Palm Reading Perspectives

Multi-Perspective Palm Reading: About Hands & how to make a Hand-Diagnosis

Archive for June 2011

The Truth about White Spots on the Fingernail: Trauma, Stress or Zinc deficiency!

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White spots on the fingernail are probably the most common ‘abnormality’ that can be observed in the nails. Many people associate them with calcium- or zinc deficiency. However, the truth is that usually they do not relate to any health problem at all: white spots are usually caused by a minor trauma!

In medical science white spots in fingernails are also known as ‘leukonychia punctata’ – which related to the presence of nucleated keratinocytes.

NOTICE: Narrow white lines in the nails are known as ‘transverse leukonychia’.

Usually white spots are caused by random minor trauma (including: such as pushing nail cuticles, or ‘nervous’ cuticle picking), and therefore it is not surprizing at all that white spots are relatively common in the hands of children!


White spots & zinc deficiency?

 Despite that white spots typically are the result of a minor physical trauma, studies have shown that sometimes white spots can be the result of a zinc deficiency – so that part of the ‘folklore’ has a ground! (See for example: Fingernail white spots: possible zinc deficiency)

Interestingly, in this perspective there even appears to be a connection between zinc definciency & trauma: stress! And in the field of palm reading professional palm readers have observed that white spots typically manifest in the fingernails when people experience a higher amount of stress than they usually do.

But in general, one should not expect to find a zinc deficiency when a person has only a few white spots. Because actually, a number of conditions can arise from a lack of zinc. One of the most important, which also lead to its discovery, was the stunting of growth and the lack of sexual development in adolescent boys; adding zinc to the diet brought about a rapid improvement. Skin complaints such as dermatitis and a condition called acrodermatitis in babies may result from deficiency, and there may be slow healing of burns and wounds. So zinc deficiency may show up as white spots or bands on fingernails, but probably only when other conditions manifest as well!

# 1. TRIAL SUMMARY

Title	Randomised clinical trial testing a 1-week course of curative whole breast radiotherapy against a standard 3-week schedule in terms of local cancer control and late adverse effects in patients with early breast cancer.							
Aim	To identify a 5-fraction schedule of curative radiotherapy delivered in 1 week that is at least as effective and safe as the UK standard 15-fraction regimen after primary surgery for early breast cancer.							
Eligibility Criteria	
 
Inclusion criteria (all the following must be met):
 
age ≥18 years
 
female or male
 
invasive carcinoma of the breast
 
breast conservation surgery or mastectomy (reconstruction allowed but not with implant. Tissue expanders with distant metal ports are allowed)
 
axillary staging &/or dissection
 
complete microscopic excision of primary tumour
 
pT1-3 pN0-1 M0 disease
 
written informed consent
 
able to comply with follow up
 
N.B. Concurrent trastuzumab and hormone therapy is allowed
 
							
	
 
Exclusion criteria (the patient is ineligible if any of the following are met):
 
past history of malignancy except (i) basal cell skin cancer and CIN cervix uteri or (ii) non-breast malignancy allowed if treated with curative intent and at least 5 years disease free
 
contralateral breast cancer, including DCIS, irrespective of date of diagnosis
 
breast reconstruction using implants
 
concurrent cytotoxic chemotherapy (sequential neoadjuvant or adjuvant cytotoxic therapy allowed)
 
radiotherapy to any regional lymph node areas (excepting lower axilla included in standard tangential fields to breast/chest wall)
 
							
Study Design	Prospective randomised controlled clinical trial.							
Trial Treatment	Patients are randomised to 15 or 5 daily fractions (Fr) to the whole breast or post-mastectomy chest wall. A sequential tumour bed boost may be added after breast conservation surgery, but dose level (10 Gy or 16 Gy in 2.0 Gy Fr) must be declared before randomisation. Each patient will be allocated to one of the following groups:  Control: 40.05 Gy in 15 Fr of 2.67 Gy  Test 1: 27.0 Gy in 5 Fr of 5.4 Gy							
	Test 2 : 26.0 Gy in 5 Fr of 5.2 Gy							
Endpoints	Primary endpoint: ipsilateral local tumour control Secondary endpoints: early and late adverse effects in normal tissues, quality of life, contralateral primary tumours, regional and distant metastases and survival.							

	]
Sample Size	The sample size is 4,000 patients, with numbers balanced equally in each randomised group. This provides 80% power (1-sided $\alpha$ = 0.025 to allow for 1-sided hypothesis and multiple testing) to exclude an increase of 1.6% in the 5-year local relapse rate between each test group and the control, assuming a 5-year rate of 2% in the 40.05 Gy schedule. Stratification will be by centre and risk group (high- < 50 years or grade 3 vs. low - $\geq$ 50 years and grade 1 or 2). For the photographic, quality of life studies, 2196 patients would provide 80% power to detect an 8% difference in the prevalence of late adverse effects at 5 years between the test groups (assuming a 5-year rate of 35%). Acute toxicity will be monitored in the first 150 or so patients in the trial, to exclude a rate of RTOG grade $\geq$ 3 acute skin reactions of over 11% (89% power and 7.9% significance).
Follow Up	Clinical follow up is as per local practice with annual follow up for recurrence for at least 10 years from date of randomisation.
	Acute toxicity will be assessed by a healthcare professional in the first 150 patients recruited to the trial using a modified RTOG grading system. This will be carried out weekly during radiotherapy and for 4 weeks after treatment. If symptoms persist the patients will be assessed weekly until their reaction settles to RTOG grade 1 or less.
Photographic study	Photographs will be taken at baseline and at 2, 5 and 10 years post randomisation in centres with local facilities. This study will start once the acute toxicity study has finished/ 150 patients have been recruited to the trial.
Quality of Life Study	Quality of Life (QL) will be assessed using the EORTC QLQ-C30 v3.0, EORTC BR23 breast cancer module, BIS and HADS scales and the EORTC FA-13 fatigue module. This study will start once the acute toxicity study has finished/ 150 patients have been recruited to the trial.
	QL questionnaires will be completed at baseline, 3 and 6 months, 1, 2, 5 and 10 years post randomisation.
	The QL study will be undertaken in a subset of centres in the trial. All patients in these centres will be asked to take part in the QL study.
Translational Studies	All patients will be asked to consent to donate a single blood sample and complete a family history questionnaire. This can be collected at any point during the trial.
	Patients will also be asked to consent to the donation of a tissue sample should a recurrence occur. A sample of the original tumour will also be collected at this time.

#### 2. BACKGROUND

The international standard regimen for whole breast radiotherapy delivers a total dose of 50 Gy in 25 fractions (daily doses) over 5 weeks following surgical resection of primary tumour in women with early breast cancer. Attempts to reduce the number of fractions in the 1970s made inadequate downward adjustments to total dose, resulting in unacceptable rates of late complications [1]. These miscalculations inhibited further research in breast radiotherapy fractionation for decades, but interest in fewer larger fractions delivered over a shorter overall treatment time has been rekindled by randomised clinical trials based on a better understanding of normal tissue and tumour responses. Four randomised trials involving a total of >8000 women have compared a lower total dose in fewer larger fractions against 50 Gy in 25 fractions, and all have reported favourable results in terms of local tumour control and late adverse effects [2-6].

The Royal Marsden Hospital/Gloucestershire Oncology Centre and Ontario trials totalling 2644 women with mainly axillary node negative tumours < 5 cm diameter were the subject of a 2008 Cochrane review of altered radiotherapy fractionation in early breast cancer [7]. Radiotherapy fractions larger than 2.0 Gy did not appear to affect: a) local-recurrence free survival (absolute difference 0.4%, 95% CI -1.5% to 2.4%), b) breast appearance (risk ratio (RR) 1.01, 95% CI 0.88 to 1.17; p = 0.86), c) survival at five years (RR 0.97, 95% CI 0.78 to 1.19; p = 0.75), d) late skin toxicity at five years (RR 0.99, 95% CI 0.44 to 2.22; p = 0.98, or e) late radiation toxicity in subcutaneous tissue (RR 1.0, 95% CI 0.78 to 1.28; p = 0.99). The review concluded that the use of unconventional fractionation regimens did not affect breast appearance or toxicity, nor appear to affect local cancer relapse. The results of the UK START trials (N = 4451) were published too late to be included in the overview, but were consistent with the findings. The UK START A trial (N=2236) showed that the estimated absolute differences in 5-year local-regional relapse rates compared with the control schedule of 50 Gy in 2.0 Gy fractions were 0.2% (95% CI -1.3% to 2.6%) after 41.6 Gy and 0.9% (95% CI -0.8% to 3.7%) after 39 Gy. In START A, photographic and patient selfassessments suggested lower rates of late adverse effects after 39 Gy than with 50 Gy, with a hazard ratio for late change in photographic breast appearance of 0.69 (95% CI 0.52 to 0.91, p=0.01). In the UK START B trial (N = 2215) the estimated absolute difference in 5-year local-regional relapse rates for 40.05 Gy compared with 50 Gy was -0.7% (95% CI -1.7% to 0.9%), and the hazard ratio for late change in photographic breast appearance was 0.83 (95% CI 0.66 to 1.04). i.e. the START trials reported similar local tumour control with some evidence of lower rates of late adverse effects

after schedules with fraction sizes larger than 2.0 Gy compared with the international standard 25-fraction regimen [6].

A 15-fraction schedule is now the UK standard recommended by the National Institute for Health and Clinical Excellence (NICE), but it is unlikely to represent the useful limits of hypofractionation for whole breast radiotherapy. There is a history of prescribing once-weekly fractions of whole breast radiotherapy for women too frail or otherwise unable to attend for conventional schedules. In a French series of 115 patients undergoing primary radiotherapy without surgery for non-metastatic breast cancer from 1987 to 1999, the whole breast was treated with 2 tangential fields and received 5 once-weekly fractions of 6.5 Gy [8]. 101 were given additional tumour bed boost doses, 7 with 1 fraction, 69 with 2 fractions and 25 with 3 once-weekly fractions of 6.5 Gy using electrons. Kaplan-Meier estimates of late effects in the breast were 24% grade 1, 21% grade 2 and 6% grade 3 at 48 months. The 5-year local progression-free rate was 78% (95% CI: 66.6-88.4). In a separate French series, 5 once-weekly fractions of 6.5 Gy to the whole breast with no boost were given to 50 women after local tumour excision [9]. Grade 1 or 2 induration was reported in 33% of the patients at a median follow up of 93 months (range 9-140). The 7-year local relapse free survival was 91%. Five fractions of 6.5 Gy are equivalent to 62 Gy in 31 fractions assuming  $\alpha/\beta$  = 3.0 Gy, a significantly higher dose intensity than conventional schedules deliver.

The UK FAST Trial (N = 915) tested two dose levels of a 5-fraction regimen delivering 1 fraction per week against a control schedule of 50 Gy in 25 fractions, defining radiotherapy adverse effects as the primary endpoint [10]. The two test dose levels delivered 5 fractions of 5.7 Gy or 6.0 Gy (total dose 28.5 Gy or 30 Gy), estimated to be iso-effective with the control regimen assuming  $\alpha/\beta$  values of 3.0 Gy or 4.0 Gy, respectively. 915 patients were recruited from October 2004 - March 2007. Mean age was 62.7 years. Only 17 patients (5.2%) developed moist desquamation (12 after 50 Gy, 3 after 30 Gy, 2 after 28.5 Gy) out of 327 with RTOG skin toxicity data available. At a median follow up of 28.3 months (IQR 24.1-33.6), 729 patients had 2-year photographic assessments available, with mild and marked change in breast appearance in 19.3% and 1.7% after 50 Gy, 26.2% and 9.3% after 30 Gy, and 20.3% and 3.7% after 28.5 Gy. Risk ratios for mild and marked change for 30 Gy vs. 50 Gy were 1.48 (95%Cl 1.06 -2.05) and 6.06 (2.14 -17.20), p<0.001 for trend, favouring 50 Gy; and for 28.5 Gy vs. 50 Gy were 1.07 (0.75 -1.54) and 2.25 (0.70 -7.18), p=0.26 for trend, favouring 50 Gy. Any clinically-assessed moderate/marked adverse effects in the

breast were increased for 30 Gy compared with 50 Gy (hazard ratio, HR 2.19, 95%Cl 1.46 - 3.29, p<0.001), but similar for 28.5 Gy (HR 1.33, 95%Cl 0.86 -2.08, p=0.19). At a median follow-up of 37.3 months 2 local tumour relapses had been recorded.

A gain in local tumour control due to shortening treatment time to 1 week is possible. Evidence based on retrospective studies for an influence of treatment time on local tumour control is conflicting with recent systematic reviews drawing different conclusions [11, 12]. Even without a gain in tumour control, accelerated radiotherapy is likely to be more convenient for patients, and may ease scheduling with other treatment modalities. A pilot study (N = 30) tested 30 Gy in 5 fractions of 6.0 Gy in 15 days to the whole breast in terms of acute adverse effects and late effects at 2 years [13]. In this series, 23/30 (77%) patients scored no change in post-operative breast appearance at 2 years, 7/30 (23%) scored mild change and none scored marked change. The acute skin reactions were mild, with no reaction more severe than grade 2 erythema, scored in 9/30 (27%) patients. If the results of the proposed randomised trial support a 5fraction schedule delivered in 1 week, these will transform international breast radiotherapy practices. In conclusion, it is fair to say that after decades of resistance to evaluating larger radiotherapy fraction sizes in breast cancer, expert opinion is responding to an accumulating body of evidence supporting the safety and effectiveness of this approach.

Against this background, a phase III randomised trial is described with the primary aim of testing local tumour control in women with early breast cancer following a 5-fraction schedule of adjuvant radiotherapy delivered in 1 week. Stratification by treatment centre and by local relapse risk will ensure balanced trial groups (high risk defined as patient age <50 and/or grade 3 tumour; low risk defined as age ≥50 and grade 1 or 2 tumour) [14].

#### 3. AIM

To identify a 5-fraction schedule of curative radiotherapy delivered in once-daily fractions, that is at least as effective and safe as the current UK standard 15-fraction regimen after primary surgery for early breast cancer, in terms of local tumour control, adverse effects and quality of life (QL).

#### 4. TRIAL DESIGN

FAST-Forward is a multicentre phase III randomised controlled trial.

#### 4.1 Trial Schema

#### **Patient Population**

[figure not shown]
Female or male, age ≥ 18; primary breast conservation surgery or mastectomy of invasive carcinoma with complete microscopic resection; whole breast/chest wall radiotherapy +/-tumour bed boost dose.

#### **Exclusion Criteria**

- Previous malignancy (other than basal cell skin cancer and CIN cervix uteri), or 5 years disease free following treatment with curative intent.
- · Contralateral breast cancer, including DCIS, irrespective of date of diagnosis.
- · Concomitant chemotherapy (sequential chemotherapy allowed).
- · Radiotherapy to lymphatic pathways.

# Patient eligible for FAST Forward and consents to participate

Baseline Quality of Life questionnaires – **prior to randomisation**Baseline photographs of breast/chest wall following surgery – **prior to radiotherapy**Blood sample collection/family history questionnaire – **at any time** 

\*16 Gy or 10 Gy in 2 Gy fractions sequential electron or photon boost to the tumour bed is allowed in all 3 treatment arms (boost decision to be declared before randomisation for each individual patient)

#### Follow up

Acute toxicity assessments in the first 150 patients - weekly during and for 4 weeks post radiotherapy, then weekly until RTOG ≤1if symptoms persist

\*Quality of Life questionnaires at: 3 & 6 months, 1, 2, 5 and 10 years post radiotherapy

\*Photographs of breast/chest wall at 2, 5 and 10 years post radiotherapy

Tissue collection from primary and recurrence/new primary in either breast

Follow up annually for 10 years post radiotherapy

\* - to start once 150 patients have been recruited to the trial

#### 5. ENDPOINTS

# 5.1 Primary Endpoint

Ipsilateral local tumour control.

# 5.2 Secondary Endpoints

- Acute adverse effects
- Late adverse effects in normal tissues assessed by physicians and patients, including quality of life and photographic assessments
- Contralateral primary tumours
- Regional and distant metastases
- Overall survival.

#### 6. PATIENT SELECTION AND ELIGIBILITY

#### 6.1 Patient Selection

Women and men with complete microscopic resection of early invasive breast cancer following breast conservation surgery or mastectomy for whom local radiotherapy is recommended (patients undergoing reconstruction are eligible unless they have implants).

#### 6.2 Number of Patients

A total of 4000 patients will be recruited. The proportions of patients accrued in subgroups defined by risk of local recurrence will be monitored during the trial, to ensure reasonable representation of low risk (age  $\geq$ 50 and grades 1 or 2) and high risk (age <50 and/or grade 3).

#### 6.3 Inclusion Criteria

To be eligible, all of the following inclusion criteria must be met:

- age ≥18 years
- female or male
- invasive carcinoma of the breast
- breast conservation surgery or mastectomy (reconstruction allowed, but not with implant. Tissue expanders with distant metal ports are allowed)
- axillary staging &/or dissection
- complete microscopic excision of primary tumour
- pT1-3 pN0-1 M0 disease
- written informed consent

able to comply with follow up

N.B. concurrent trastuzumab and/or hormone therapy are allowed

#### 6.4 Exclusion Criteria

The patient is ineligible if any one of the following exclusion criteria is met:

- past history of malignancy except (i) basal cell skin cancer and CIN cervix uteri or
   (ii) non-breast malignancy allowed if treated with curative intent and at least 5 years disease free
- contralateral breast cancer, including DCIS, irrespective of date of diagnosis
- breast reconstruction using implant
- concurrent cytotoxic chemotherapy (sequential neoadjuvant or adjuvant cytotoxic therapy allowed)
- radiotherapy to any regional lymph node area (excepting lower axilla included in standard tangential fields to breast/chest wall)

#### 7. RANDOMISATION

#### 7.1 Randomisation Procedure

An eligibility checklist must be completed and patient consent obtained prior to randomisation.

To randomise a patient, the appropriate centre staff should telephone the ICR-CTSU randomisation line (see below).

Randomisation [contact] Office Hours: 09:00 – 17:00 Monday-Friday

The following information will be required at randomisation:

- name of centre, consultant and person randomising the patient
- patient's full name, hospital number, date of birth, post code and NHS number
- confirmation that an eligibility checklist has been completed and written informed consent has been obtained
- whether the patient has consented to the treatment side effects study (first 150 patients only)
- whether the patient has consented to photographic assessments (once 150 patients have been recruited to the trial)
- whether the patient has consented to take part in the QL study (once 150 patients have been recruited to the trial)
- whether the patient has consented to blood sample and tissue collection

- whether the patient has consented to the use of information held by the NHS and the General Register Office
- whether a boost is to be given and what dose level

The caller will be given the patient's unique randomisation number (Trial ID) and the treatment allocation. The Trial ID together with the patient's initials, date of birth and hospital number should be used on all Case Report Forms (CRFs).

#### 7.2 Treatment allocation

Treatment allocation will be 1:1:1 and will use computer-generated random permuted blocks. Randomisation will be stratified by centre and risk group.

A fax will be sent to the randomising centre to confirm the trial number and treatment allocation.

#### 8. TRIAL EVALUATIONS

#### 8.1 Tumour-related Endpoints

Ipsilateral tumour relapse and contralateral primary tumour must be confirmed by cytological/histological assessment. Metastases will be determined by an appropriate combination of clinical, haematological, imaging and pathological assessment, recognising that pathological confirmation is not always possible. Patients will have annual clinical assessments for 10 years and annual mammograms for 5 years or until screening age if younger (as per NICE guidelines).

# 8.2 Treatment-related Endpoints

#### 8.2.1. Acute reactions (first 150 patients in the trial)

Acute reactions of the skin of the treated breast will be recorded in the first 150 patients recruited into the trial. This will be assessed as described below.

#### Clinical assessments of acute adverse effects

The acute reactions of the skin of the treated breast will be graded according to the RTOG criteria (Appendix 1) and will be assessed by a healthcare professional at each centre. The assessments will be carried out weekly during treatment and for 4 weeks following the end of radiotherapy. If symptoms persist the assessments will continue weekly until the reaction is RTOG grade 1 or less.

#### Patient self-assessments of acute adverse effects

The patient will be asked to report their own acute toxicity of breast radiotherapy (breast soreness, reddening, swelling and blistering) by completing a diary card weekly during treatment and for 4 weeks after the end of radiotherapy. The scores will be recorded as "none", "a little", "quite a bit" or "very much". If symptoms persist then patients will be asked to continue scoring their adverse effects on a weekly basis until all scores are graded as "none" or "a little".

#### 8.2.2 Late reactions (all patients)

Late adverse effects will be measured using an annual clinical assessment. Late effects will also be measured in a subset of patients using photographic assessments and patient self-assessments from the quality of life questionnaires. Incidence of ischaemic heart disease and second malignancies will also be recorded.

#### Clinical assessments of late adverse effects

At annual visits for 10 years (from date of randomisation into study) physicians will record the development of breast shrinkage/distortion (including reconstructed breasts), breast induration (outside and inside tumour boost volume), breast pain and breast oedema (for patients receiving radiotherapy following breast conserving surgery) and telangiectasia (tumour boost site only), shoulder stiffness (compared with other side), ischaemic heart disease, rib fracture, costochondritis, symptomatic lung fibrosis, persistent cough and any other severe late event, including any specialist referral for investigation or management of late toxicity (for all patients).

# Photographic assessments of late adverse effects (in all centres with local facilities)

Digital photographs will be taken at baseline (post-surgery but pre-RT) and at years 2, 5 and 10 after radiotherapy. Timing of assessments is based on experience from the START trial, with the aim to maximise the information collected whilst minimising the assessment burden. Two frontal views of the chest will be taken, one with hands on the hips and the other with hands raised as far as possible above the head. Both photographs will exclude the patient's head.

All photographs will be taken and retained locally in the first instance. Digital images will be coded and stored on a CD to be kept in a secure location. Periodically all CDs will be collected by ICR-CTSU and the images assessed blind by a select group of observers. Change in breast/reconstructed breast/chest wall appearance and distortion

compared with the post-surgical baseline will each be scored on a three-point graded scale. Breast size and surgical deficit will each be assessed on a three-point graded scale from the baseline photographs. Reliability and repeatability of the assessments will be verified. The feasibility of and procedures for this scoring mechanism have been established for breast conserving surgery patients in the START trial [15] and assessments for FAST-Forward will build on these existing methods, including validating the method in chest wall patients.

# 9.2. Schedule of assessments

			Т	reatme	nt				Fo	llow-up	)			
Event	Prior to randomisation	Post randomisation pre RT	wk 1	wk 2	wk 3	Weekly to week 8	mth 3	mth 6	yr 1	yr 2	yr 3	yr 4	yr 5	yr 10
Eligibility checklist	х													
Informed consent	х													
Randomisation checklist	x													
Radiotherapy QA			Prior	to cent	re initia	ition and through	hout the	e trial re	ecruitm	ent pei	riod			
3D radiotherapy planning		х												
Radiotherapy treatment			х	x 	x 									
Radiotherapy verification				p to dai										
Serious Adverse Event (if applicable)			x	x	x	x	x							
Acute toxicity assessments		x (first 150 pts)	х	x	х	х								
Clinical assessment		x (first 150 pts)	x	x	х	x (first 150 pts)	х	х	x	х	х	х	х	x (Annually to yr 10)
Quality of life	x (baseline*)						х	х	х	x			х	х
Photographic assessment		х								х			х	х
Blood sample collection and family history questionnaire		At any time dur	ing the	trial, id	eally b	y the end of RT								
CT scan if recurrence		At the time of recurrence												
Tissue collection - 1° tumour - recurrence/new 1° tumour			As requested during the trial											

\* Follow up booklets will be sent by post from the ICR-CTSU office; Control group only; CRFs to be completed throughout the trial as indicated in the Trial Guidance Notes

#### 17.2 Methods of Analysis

More details are discussed in the following topic at the Modern Hand Reading Forum:
http://www.modernhandreadingforum.com/t201p15-white-spots-on-nails-leukonychia


White spots & calcium deficiency?

 This part of the ‘folklore’ is not true. The Asia Pacific Journal of Clinical Nutrition reports:

“There is no evidence to support a relationship between the white flecks and calcium or any other nutritional deficiency. Of course it is possible that people who have white flecks in their fingernails may coincidentally be deficient in calcium. White spots in fingernails may result from minor damage caused by bumping the nails into hard surfaces like bench tops or machinery. These white flecks are different from the white bands that are observed in nails of some undernourished children in developing countries, and in people who have low blood protein levels for various reasons.”

Conclusion: white spots do NOT indicate a calcium deficiency!

SUGGESTION FOR FURTHER READING:
What are the most common nail disorders?
Fingernail disorders & medical hand analysis!


Written by martijnvanmensvoort

June 30, 2011 at 1:33 am

The Modern Hand Reading Forum celebrates it’s 1st Anniversary!

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In the summer of 2010 the ‘Modern Hand Reading Forum was founded as a place where (professional) palm reader experts, students & laymen can share their interests about hands. Last week the forum celebrates it’s first anniversary. A short overview of the developments inside the forum!

With over 700 members (almost 10% are palm reading professionals) and over 500+ daily visitors the Modern Hand Reading Forum became a place where assistance & expertise is shared 24 hours a day, 7 days a week. 

The forum includes 40+ sub-sections, including: Questions & Answers (section II), Modern Hand Reading (section III), Hand Reading Resources (section IV), the History of Palmistry (section V), and Famous Hands (section VI).

The forum offers e.g.:

– Free assistance by some very experienced Palmistry, Hand Analysis & Chirology experts in the world!
– A rich history of sources, discussions and shared palm reading materials!

– And of course… a section devoted to Multi-Perspective Palm Reading! (Section III-b)


You can come and take a look inside the forum via:

http://www.modernhandreadingforum.com

 
PS. NOTICE: You can take a look into the forum without joining; if you would like to participate in the discussions your will have to join and become a member!!!

Written by martijnvanmensvoort

June 28, 2011 at 11:11 pm

The Sydney Line & the Simian Crease are like ‘Fraternal Twins’!

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Normal palm creases - simian crease - Sydney line.

 Many people are fimiliar with the concept of a simian crease, but there is a likewise fascinating line that has a likewise significance: the Sydney line. In modern medical science both the simian crease & the Sydney line became known as a ‘minor physical anomaly’!

In a 1967 Belgian study Vrydagh-Laoureux pointed out that next to the well-known simian crease (or ‘simian line’ – which became well-known for it’s significance in Down syndrome), there is actually another hand line variant that is associated with related to Down’s syndrome. In the Belgian study this line was described as an ‘extended proximal palmar crease’.